Monday, 5 May 2008
NOT YET THE GOLDEN AGE OF DIGITAL ADVERTISING
If you ask pretty much anyone, anywhere to name the world's most famous ad in all of ad history, this ad - Hilltop for Coca Cola by McCann Erickson would almost definitely be at the top of that list. Big tick for McCann at their peak in what would be considered by most as the golden age of broadcast advertising.
If you asked anyone, anywhere to name their favourite online ad they might find that difficult. Ask them to name the world's most famous online ad and that task becomes a real challenge. They might be able to name a few virals, but no online ads have yet impacted on the culture in the same way as Hilltop. But perhaps we are asking the wrong question. Are online ads a reflection of the culture in the same way as broadcast ads, or as some would argue a more spartan form of commercial proposition - straight and direct?
There was a golden age because it was easier, with just a few stations, papers, channels. Now with pretty much unlimited choice winning and holding attention is supremely challenging. We don't all sit down and watch the same shows at the same time anymore.
Also economics tells us that when people and money are being drawn away from one thing to something else - on both the supply and demand side - then that new thing is more efficient. Lord Leverhulme used to say that 50% of his advertising budget was wasted, but he just didn't know which 50% it was. So for every Hilltop we had thousands of duds. Online advertising cannot hide behind the same screen - Lord Leverhulme's 50% problem has been solved.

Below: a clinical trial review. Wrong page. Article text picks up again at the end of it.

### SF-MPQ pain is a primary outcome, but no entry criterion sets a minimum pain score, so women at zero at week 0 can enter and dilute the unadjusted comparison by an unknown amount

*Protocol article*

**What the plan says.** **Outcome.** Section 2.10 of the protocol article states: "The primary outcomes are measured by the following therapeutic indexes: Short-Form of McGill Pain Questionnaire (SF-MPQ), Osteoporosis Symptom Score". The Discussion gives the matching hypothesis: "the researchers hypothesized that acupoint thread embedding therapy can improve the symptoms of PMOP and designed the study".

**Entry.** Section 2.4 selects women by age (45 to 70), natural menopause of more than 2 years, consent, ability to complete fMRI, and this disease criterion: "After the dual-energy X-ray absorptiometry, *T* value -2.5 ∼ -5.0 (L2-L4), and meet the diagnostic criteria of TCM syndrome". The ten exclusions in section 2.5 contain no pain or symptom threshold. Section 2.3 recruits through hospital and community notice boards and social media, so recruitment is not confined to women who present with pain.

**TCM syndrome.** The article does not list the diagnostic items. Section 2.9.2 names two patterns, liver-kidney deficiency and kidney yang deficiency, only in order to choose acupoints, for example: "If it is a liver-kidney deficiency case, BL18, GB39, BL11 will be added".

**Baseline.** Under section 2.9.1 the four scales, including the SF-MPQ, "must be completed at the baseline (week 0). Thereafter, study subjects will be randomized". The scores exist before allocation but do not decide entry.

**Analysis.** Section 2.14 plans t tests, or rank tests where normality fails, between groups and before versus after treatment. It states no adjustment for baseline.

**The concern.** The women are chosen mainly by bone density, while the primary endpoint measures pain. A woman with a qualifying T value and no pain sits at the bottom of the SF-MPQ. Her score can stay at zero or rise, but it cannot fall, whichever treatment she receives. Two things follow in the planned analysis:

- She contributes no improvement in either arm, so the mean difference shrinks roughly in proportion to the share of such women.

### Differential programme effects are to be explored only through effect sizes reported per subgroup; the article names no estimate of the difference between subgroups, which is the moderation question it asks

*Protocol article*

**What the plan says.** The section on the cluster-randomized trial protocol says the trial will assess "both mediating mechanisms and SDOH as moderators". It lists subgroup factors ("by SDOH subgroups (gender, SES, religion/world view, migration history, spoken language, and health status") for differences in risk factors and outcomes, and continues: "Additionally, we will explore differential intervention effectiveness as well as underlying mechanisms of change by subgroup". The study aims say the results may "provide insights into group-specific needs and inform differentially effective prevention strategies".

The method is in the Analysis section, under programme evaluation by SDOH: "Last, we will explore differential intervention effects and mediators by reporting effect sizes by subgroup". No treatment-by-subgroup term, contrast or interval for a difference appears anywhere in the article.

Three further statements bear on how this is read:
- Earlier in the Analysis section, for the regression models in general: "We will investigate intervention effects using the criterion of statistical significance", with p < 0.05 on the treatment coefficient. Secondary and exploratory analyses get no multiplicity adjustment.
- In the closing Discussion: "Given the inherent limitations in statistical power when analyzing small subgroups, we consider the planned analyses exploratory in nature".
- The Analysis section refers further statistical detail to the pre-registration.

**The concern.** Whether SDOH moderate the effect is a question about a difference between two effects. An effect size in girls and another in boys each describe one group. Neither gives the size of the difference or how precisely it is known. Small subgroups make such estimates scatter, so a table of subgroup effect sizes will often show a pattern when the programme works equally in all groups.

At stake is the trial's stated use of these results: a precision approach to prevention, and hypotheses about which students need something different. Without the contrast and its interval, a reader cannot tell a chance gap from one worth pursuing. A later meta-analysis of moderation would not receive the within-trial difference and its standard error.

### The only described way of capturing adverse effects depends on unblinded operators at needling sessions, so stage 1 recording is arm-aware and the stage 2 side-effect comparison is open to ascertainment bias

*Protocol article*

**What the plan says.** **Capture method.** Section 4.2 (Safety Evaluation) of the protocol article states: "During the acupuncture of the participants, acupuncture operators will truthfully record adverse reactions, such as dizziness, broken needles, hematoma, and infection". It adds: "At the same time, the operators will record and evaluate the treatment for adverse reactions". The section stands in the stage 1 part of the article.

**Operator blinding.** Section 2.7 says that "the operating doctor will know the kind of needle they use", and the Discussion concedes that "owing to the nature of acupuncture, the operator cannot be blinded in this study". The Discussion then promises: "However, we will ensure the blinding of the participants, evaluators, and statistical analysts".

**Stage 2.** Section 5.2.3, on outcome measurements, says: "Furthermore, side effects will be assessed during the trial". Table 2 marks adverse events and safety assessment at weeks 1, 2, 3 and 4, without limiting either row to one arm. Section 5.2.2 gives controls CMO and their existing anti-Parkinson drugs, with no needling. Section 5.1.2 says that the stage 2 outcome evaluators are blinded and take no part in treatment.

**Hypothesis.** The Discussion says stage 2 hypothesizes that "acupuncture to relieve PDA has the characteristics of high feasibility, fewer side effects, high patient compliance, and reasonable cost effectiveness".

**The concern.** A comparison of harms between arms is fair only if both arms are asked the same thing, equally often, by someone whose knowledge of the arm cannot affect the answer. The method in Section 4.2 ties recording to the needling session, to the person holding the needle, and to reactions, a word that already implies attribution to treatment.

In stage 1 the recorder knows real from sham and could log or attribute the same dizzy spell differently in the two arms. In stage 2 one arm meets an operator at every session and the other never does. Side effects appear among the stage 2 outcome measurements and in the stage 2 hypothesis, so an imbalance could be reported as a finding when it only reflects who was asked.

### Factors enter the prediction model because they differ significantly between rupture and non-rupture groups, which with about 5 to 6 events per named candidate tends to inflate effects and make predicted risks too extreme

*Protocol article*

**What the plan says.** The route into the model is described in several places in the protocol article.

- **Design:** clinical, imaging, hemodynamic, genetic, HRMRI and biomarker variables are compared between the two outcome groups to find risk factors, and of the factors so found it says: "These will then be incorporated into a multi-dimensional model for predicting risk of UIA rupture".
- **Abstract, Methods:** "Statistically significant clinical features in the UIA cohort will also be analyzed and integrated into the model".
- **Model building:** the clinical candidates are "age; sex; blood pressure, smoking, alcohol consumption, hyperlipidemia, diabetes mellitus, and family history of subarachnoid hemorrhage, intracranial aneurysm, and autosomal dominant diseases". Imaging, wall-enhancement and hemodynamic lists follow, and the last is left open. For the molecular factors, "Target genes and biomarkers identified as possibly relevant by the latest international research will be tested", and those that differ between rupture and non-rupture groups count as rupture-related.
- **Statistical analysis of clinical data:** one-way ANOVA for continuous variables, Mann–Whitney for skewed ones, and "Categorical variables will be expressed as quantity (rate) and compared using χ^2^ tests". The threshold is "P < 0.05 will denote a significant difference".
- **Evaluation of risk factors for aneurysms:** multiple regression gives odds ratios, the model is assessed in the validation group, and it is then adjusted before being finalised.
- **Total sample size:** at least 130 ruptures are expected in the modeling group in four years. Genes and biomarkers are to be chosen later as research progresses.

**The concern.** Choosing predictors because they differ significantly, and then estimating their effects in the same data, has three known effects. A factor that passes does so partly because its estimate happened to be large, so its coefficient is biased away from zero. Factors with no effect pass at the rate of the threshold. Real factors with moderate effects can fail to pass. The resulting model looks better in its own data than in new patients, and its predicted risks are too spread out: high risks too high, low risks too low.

However, Lord Leverhulme would face a new problem today, which is the clutter and competition, and the power of the consumer. They are in control. And so now we have to offer more than just saying how great our product is, and offer some form of utility above and beyond the product in our communications:- utility advertising. So rather than selling the product in the banner advert, we sell the click. The click is the promise of what lies behind the banner on the landing page. For an oil company I once worked with, I didn't sell the opportunity to buy its premium fuel, I sold instead the opportunity to find out what type of driver you might be (and incidently everyone could be a better driver with our premium fuel). People don't talk about banners but they talk about websites. The combination is our equivalent of the TV spot, they don't work on their own like a film without the sound. Utility advertising uses the banner to sell the promise of the landing page, and its that joint experience that sells the product.
Expect to see better and better advertising as formats evolve, bandwidth increases, and budgets increase. It's not yet the golden age for digital advertising, but it's starting to happen. Much of the traditional advertising industry is still working to the approaches of the so called Golden Age. Perhaps it's time - in the words of the song - the rest of us taught that world how to sing a new song.